a production even less than 1,000 hl (26,417.2 US gal.) p.a. and can be considered
as microbreweries in a narrow sense. The figures apply to commercial breweries only
and do not include hobby brewing.

About one third of the small breweries have a tradition going back up to 500 years,
most of them in Franconia. About two thirds were founded in the last 25 years. The
vast majority of small breweries operate in combination with a brewpub.

Brewpub �Brauereigasthof Rothenbach� in Aufse� (Franconia, Germany)

Whereas in other countries, microbreweries and brewpubs have risen in reaction to
the mass production and marketing of beer, in Germany, the traditional brewpub or
Brauhaus remains a major source of beer. This is mainly true for the South of
Germany, especially the state of Bavaria. Upper Franconia, a district in the Region
Franconia in the north of Bavaria, has the highest density of breweries in the
world. Upper Franconia has about one million inhabitants and about 200 breweries.
Many of them are microbreweries or brewpubs.[29]

Main article: Beer in Ireland
Ireland has a long and proud history of brewing and in the past two decades, there
has been a resurgence in craft breweries. Although the Irish market remains
dominated by three multinational brewing concerns (Diageo, Heineken and C&C)[30],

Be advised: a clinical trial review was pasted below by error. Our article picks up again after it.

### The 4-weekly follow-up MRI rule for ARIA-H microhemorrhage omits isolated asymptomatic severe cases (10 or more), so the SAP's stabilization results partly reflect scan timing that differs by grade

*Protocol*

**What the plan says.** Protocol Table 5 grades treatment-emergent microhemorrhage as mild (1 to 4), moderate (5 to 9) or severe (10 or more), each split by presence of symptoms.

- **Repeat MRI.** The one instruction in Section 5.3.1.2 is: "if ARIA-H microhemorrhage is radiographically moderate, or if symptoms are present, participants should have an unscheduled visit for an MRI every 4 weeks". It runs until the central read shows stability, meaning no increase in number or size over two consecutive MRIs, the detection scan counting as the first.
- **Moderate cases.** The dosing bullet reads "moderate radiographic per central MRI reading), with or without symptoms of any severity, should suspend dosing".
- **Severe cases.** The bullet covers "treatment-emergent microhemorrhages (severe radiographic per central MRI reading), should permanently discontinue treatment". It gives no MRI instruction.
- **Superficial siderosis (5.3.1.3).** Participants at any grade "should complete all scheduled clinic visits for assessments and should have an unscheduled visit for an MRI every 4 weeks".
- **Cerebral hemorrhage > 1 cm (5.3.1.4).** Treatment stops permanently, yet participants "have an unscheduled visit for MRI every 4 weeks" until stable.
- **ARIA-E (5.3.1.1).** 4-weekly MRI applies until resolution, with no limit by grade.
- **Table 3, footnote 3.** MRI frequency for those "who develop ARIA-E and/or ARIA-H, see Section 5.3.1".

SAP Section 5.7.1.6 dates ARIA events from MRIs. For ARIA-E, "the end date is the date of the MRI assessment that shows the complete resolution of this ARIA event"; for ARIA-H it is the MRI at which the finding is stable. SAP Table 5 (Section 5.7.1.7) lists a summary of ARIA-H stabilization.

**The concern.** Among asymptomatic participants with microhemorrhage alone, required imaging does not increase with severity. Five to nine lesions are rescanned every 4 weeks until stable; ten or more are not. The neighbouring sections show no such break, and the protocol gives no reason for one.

there have been four so-called waves of growth in the Irish craft beer market. The
number of microbreweries in Ireland has risen from 15 in 2012 to over 72 by 2017.

Main article: Beer in Italy
In recent years, many microbreweries have opened in Italy, due to increasing beer
popularity among young people. According to Coldiretti, microbreweries have grown
in ten years by 1900%. There are more than 600 microbreweries active in Italy.[32]

Main article: Beer in Japan
An early boom in small regional microbreweries followed Japan's 1994 revision of
tax laws allowing the establishment of smaller breweries producing 60,000 litres
(13,000 imp gal; 16,000 US gal) per year. Before this change, breweries could not
get a license without producing at least 2,000,000 litres (440,000 imp gal; 530,000
US gal) per year.[33] Beer produced by microbreweries in the early 1990s was
commonly referred to as Ji Biru (????), or "local beer." In the late 2000s more
established microbreweries in Japan have chosen to emphasize the term Craft Beer
(??????) to mark a break with the short-lived Ji Biru boom and to emphasize the
traditional brewing skills and reverence for ingredients that characterize their

Main article: Beer in Norway
After Oslo Microbrewery was established in 1989, the number of microbreweries in
Norway has expanded rapidly and sharply in the recent decades. Interest and
expertise among Norwegians about craft brewed beer has risen sharply in a short
time, and the old brewery traditions of this country are revived. Local
microbreweries are scattered across Norway, from Lindesnes in the very south, and